Review By : Movie Run Time : 2 hours 12 minnutes Censor Rating : A Genre : Drama, Emotionally Heavy, Thriller

Production: Barunson E&A Cast: Cho Yeo-jeong, Choi Woo-shik, Lee Sun-kyun, Song Kang-ho Direction: Bong Joon-ho Screenplay: Bong Joon-ho, Han Jin-won Music: Jung Jae-il Cinematography: Hong Kyung-pyo

The greatest thing about Bong Joon-ho’s Parasite is that remove the South Korean reference and the film could have been set anywhere. For example, the slums of Chennai or Mumbai and it wouldn’t have made the tiniest difference. Perhaps a quality that endeared itself more to the Academy Awards panel. It’s not possible that you didn’t know, either way, Parasite won the Best Film feature at the 92nd Academy Awards besides Best Director, Best Original Screenplay, and Best International Feature Film. Parasite has started streaming on Amazon Prime; couldn’t have come at a more opportune time when most of the world’s population is under lockdown. Spoilers ahead.  

The Kim family, utterly poor and doing odd jobs to eke out a living, disguise themselves and find work in a wealthy household (the Parks), pretending to not know each other. The tactics they employ to secure the jobs, for the most part, are hilarious and bring the house down. For the curious Georges, the so-called reference to Minsara Kanna ends here, the family joins the household for a different purpose and Parasite is as original as it can get. Despite enchanting themselves as indispensable, they are in for a rude shock, when they find to their dismay that though nice, their bosses don’t see them as equals, worse the class divide though subtle couldn’t have been more shocking. In short, you are not as good as me. Worst, I can’t stand the way you smell even though I have hired you to do the essential chores. However, you see that the younger members of the household, the rich man’s daughter and son don’t treat the family with contempt, subtle or otherwise. Hey, even the wife is nice and gullible until the husband influences her mind, perhaps her stupidity aids him.

Though the comedy is hilarious and delicate for the most part, scenes showcasing the class divide, though mild, hit you hard in the gut. For instance, when the Parks are making love on the sofa, overseeing their son who insists on setting up a tent in the garden in the middle of the night, Mr Park tells his wife that though Kim (who drives the Park family around) is hardworking, his smell transcends to the backseat of the car. This later pushes the wife to cover her nose and all this way before the youngest of the Park family, an adorable Da-song (character name) says they all smell the same, but merely as an observation.

When Kim’s daughter is stabbed, Park bellows at him for the car keys to take his wounded son Da-song to the hospital, caring two hoots about the poor girl. Even here, Kim is just in mild shock. Only when he sees Park covering his nose to pick up the keys does it hit him hard that the class divide, even during a time of such a crisis, runs deeply, leading to him losing his shit and stabbing Park fatally.

The ending, also leaves one a little gloomy, a man has to spend the rest of his lifetime as a fugitive in the basement of a rich house, largely for no fault of his, pin the blame on the circumstances, though his son speaks of one day buying the house and setting him free, you know considering the colossal he’s up against, his own poverty and to compete against the rich, there simply ain’t any chance. They even count how long this could take, a whopping 536 years! You get the drift, don’t you?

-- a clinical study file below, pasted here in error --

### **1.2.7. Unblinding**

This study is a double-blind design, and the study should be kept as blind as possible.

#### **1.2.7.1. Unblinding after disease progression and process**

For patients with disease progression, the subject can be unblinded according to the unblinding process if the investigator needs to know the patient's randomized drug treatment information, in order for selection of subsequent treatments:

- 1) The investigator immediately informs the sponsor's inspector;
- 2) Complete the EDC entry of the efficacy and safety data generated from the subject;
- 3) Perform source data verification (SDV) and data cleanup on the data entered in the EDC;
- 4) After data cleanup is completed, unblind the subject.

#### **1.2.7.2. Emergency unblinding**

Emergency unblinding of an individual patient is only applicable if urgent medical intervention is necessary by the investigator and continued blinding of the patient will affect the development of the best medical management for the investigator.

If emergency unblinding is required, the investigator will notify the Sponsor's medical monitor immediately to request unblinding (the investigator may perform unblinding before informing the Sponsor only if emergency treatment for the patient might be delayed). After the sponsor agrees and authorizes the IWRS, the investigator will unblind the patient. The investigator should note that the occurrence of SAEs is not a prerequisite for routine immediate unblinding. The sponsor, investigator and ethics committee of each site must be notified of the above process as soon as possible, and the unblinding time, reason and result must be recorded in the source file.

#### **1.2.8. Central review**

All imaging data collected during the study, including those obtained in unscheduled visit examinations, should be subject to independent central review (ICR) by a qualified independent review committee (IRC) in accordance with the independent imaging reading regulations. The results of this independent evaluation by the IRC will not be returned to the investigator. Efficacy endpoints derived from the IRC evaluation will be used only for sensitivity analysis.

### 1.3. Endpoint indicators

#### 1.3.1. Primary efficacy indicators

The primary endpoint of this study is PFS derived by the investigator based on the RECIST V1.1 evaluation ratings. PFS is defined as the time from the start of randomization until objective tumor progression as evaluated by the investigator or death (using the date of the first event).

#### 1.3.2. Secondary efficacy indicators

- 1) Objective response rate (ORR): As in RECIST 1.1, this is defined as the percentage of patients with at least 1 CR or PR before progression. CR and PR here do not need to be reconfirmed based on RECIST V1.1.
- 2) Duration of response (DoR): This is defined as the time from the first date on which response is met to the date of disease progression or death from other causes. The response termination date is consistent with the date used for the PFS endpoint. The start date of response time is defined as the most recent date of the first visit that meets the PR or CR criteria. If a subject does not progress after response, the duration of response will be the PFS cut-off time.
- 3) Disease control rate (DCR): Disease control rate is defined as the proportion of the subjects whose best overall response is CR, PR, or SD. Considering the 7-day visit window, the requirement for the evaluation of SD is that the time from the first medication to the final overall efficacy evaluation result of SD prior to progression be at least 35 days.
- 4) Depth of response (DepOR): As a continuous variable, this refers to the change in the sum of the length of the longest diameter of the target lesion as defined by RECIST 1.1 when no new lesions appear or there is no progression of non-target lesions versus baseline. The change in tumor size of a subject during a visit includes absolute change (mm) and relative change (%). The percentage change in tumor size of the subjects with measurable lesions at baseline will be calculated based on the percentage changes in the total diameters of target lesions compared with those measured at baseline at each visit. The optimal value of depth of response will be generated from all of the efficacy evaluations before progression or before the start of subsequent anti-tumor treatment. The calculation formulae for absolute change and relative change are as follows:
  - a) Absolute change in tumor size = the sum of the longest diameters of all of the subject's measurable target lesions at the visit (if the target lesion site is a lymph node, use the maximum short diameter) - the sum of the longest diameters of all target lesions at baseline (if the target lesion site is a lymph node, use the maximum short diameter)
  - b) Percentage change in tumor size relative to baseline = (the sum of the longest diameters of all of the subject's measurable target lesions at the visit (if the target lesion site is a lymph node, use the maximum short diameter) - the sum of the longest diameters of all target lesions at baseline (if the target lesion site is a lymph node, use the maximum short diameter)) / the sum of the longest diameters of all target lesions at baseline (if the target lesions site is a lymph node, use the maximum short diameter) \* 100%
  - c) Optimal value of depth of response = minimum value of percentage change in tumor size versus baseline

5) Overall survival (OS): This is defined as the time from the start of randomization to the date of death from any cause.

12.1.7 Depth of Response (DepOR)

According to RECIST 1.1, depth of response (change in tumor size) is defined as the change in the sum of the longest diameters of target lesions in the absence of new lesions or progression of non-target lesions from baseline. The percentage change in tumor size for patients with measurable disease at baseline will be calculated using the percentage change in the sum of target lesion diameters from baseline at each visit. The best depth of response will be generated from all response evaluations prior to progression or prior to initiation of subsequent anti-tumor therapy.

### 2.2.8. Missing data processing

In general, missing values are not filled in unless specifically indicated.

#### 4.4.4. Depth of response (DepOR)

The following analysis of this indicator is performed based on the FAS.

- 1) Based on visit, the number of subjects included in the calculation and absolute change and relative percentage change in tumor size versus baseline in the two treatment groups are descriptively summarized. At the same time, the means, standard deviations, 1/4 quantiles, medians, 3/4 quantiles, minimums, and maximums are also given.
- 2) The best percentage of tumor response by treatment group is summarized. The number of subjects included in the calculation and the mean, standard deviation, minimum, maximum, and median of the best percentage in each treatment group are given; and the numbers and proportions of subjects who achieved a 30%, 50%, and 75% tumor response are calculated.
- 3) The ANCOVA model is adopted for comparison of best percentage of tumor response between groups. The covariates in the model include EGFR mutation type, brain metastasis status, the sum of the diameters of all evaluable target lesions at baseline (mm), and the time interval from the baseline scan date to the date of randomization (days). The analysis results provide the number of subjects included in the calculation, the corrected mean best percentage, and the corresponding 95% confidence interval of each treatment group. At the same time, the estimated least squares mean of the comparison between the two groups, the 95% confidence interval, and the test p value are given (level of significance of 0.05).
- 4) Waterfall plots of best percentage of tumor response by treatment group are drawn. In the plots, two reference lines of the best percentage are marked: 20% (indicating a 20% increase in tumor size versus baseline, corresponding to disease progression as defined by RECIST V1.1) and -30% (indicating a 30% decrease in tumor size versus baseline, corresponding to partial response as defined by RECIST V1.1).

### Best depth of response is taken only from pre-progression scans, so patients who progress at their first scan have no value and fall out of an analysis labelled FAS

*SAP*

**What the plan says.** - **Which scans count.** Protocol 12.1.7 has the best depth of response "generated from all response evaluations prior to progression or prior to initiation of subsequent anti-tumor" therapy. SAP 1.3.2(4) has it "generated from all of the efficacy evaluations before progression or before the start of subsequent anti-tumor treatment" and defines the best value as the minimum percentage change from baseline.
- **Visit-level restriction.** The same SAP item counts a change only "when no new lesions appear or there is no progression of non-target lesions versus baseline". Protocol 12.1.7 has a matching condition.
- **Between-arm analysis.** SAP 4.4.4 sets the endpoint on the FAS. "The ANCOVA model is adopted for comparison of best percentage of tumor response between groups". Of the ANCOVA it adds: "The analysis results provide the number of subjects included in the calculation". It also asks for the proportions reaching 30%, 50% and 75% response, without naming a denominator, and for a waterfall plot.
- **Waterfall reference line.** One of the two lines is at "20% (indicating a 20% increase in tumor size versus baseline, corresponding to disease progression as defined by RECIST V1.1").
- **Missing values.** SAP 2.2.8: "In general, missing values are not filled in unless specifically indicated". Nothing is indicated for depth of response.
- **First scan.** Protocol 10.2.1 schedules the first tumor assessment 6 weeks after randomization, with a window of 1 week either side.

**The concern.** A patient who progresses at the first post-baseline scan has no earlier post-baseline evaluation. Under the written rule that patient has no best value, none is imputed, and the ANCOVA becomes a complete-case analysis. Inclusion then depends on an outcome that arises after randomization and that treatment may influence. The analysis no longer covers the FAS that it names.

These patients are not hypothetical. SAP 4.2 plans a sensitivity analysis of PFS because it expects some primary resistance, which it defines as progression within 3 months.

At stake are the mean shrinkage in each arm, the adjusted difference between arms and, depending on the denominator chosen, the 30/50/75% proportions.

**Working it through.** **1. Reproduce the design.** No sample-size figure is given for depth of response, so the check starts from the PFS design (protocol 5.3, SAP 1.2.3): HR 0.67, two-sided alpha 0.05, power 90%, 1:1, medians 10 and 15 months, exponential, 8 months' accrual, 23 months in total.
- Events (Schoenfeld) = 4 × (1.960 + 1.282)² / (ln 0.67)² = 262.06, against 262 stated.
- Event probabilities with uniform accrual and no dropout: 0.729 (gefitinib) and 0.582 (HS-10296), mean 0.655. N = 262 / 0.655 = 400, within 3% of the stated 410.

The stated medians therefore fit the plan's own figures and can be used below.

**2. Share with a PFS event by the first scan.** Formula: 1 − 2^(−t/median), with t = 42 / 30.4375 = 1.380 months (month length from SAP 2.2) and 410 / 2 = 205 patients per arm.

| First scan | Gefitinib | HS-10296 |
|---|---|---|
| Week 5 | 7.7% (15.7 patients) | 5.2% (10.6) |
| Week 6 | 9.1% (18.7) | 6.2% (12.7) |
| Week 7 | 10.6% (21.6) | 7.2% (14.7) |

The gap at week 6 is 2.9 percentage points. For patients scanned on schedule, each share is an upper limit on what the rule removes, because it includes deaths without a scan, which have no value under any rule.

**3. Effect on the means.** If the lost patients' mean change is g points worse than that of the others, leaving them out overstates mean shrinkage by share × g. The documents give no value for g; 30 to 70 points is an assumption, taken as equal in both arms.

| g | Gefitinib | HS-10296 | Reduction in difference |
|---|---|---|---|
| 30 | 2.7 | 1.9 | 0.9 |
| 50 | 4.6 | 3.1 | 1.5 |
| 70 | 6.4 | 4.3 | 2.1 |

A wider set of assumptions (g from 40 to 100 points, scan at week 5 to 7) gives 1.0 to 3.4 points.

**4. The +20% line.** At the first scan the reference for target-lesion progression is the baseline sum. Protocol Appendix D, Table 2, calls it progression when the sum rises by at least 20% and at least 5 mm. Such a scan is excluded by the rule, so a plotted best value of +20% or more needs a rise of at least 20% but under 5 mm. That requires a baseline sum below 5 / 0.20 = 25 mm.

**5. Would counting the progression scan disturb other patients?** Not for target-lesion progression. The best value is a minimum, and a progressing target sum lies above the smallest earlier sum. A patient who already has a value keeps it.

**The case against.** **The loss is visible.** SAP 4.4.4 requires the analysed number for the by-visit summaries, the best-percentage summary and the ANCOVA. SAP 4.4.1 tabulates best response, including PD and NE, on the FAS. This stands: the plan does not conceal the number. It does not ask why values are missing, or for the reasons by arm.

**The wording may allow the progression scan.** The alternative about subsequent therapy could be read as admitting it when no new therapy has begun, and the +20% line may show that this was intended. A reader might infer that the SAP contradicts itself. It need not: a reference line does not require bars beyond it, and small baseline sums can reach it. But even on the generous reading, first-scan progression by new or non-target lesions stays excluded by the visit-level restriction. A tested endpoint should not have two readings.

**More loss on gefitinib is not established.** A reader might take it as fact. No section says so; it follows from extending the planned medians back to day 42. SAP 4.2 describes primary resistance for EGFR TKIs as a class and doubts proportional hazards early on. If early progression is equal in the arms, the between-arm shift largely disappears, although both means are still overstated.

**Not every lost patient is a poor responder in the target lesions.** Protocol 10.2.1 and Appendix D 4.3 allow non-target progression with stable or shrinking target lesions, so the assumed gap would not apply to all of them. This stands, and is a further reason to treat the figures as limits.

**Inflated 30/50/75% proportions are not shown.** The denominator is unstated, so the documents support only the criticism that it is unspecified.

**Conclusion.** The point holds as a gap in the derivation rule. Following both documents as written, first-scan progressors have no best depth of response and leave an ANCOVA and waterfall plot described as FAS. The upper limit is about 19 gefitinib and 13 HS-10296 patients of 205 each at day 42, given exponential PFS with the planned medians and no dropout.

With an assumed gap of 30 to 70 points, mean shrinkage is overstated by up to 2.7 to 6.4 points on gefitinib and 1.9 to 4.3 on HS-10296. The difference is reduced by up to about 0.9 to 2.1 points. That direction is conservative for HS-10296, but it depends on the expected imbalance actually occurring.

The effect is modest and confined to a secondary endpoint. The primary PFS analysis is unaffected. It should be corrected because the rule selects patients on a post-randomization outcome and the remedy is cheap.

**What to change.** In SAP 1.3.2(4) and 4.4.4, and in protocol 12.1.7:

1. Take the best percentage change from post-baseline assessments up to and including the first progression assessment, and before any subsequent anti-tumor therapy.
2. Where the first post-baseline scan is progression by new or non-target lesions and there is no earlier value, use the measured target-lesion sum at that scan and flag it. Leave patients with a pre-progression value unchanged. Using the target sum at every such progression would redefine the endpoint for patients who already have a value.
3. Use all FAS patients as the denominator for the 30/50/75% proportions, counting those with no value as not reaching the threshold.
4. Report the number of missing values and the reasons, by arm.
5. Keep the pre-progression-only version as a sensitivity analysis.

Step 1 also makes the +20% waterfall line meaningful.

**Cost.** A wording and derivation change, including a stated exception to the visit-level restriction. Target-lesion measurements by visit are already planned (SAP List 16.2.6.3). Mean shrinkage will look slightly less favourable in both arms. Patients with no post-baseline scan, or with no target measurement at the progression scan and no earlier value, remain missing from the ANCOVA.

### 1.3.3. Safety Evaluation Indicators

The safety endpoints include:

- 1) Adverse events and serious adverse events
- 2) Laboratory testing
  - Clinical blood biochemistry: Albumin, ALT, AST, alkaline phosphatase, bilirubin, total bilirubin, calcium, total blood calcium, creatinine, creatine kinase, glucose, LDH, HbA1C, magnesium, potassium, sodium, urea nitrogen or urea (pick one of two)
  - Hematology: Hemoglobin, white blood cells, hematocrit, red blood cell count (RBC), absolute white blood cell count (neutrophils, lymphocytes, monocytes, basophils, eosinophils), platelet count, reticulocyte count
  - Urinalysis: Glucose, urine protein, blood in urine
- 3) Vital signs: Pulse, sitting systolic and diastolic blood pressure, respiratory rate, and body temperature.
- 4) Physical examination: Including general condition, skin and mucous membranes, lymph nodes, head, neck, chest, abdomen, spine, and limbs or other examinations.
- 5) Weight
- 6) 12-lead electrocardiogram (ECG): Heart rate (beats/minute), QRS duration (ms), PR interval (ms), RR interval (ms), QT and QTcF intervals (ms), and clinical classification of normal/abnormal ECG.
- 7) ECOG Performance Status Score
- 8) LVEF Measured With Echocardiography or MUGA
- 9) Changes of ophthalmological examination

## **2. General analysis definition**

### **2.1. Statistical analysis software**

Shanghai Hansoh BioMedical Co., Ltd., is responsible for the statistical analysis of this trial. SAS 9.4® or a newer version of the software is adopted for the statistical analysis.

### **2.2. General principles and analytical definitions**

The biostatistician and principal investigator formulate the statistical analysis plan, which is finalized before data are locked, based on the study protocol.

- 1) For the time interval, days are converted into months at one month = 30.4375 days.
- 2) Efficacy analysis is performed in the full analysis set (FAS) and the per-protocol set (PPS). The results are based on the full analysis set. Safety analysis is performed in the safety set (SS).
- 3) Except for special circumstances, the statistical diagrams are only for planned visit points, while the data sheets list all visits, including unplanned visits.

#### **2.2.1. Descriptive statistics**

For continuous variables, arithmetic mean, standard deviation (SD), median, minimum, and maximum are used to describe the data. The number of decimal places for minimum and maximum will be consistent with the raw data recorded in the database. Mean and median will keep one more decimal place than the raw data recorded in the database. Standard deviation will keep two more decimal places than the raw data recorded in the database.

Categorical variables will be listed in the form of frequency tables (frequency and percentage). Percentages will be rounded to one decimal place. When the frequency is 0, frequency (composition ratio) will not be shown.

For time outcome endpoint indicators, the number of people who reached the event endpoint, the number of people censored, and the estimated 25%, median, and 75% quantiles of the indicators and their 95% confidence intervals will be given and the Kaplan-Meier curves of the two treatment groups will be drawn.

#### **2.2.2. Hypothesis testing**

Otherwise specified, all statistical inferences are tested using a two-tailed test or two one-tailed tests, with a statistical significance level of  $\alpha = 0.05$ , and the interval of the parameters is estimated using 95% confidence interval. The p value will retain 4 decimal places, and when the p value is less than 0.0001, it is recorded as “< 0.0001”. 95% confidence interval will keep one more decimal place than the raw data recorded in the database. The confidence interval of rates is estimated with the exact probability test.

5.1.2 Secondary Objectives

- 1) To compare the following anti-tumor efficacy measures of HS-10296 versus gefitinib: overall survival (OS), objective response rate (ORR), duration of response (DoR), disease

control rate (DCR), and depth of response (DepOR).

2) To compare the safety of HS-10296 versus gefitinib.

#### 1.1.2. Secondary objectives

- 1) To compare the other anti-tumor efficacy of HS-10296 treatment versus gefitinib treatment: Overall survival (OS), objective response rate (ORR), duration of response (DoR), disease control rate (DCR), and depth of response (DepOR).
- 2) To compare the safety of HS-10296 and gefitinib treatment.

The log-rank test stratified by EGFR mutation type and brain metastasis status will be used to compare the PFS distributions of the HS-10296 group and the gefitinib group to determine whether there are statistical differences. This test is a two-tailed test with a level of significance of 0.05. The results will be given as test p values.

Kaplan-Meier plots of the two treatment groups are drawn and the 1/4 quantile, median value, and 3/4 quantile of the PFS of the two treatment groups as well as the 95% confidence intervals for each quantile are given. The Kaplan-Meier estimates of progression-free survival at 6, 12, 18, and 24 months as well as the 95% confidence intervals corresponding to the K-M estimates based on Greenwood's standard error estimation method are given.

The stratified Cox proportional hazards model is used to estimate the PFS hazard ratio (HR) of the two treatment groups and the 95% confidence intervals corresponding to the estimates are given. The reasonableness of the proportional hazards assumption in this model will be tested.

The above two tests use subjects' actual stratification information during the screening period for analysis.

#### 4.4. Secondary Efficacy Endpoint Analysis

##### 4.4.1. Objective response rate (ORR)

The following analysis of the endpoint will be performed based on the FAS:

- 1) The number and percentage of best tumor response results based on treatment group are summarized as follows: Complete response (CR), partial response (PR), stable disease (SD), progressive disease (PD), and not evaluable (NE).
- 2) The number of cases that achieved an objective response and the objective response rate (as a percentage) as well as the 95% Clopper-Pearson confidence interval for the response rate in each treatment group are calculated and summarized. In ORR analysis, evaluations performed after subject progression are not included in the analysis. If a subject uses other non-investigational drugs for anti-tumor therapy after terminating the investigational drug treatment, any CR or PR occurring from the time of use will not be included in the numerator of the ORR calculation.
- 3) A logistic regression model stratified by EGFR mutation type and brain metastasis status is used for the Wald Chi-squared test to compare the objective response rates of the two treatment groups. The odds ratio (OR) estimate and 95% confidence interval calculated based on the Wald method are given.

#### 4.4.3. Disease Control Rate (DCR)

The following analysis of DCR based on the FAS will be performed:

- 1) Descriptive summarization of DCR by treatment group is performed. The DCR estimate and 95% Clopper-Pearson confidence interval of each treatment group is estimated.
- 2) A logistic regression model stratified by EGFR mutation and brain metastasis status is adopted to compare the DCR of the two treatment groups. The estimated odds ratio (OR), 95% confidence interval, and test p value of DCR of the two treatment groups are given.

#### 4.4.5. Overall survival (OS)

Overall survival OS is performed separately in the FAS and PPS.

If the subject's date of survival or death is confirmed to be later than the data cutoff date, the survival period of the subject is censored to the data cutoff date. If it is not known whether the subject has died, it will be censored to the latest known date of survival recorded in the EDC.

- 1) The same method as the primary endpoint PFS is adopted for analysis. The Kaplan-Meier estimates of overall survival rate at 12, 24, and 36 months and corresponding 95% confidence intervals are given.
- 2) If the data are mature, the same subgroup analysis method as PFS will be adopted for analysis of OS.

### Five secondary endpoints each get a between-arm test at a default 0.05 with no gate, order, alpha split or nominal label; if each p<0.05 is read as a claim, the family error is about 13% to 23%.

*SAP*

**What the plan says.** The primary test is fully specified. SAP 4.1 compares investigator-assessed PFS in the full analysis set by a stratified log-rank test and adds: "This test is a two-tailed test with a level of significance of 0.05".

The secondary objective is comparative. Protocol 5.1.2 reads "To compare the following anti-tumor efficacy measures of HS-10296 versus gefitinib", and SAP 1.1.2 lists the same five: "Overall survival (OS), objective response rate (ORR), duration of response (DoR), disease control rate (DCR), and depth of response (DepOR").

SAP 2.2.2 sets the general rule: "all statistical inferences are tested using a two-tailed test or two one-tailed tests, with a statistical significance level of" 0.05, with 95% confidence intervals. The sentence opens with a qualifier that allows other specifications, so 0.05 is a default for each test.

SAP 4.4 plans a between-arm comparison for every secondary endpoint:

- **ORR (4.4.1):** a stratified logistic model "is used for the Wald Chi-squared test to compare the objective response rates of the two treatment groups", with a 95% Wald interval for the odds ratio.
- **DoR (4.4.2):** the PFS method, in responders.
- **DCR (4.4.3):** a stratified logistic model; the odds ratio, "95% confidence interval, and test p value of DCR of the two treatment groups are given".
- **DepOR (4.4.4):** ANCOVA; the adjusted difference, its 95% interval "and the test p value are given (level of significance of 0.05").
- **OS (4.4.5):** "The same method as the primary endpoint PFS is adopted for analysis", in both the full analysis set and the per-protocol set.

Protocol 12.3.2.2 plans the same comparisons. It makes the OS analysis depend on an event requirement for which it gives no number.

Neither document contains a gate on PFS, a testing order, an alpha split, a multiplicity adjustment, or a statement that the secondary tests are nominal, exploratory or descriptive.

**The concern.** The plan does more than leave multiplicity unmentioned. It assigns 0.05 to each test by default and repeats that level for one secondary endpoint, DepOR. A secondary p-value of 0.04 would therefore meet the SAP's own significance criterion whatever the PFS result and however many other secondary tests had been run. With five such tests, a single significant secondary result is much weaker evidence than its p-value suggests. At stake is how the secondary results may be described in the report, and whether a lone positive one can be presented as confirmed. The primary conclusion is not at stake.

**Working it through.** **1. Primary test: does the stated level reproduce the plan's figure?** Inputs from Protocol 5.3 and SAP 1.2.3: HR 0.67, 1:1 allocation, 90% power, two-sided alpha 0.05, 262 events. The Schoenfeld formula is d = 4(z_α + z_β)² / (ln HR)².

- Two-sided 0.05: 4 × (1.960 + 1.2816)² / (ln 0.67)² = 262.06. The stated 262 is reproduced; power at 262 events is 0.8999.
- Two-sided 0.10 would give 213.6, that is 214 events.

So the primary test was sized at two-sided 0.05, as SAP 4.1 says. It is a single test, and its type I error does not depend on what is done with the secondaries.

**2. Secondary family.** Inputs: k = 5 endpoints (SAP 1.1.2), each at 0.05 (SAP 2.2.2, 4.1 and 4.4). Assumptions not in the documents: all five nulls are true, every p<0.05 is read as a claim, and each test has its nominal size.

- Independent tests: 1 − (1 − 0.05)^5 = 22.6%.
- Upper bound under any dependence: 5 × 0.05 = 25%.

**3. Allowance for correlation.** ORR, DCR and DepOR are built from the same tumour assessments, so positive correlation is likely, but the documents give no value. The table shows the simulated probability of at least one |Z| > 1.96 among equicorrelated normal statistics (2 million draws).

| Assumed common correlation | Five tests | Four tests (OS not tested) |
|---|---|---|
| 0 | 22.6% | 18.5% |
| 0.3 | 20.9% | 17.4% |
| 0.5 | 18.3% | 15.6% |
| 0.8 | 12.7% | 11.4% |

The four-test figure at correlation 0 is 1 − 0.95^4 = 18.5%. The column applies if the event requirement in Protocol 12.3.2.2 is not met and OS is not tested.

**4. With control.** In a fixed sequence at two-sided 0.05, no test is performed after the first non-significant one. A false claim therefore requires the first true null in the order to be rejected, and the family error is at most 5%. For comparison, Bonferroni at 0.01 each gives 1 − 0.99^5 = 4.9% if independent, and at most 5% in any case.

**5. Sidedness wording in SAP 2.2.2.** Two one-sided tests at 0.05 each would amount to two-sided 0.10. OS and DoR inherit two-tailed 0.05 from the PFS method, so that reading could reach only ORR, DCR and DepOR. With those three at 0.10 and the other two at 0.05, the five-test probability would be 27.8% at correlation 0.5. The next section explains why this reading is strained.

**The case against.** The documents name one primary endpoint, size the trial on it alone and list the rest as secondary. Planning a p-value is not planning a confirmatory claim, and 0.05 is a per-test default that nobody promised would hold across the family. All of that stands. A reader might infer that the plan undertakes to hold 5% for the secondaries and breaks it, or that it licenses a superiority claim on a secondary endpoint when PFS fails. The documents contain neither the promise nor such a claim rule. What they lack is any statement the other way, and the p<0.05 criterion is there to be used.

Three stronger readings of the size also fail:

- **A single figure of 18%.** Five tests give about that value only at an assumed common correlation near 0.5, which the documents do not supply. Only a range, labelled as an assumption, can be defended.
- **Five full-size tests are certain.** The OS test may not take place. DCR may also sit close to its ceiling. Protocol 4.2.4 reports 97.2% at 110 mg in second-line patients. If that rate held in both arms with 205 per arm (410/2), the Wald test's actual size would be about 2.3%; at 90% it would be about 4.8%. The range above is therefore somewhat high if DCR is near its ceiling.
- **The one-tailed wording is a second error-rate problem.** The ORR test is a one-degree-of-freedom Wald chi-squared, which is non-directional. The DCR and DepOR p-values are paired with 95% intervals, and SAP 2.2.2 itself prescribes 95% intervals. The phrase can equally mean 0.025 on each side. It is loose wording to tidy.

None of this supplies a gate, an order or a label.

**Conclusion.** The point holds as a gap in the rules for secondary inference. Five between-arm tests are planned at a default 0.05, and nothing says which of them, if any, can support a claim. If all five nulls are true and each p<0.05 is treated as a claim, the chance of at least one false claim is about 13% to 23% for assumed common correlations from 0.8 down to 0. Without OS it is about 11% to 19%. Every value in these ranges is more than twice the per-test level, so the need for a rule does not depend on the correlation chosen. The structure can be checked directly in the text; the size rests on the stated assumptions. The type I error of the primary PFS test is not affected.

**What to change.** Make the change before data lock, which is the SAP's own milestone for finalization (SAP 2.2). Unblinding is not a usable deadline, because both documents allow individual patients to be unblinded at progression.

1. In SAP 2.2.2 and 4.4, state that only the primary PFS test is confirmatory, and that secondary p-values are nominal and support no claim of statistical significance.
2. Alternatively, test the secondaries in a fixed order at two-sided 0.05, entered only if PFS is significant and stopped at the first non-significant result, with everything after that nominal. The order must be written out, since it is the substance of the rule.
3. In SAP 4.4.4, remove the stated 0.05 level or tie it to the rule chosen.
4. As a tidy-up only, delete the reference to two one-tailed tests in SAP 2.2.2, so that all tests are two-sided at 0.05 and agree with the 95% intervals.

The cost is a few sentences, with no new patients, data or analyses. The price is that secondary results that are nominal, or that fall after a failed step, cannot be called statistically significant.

There’s also an interesting story behind why the film is called Parasite, as acknowledged by the director himself. Perhaps, up until you read this review, you might have thought, like scores of others, it has to do with the Kim family, living off the Park family despite rendering their services in return. The hapless case of “helps” everywhere despite being invincible. However, it can be read the other way too. The Park family unable to do anything on their own and relying on the Kim family for the labour. So, essentially both are parasites. How’s this for a revelation?

The director has also effectively used the “staircase” to paint the income disparity. For example, look at the staircases in the Park’s residence, elegant. And compare this to the one in Kim’s household. Well, for starters, there’s none considered they live in a basement, like the several poor in South Korea do, braving diseases and the monsoon floods.

On the technical side, Jung Jae-il’s minimalist piano pieces punctuated with light percussion helps build up the tense moments, especially when the Kim family that has been ravaging the Park family household in their absence, scrambles to put back the place in order when the latter decide to abandon their tour mid-way. Cinematography by Hong Kyung-pyo is light on the eyes whereas Yang Jin-mo's cuts are clean, the linear telling aiding the editor. 

Verdict: Parasite for the most part is a wild, wild engaging ride with even its Eureka moments on the class divide dealt with subtlety by cutting down on the melodrama but effective nonetheless.


3.5 5 ( 3.5 / 5.0 )



Entertainment sub editor

பிரேக்கிங் சினிமா செய்திகள், திரை விமர்சனம், பாடல் விமர்சனம், ஃபோட்டோ கேலரி, பாக்ஸ் ஆபிஸ் செய்திகள், ஸ்லைடு ஷோ, போன்ற பல்வேறு சுவாரஸியமான தகவல்களை தமிழில் படிக்க இங்கு கிளிக் செய்யவும்      




Parasite (aka) Parsite

Parasite (aka) Parsite is a Korean movie. Cho Yeo-jeong, Choi Woo-shik, Lee Sun-kyun, Song Kang-ho are part of the cast of Parasite (aka) Parsite. The movie is directed by Bong Joon-ho. Music is by Jung Jae-il. Production by Barunson E&A, cinematography by Hong Kyung-pyo.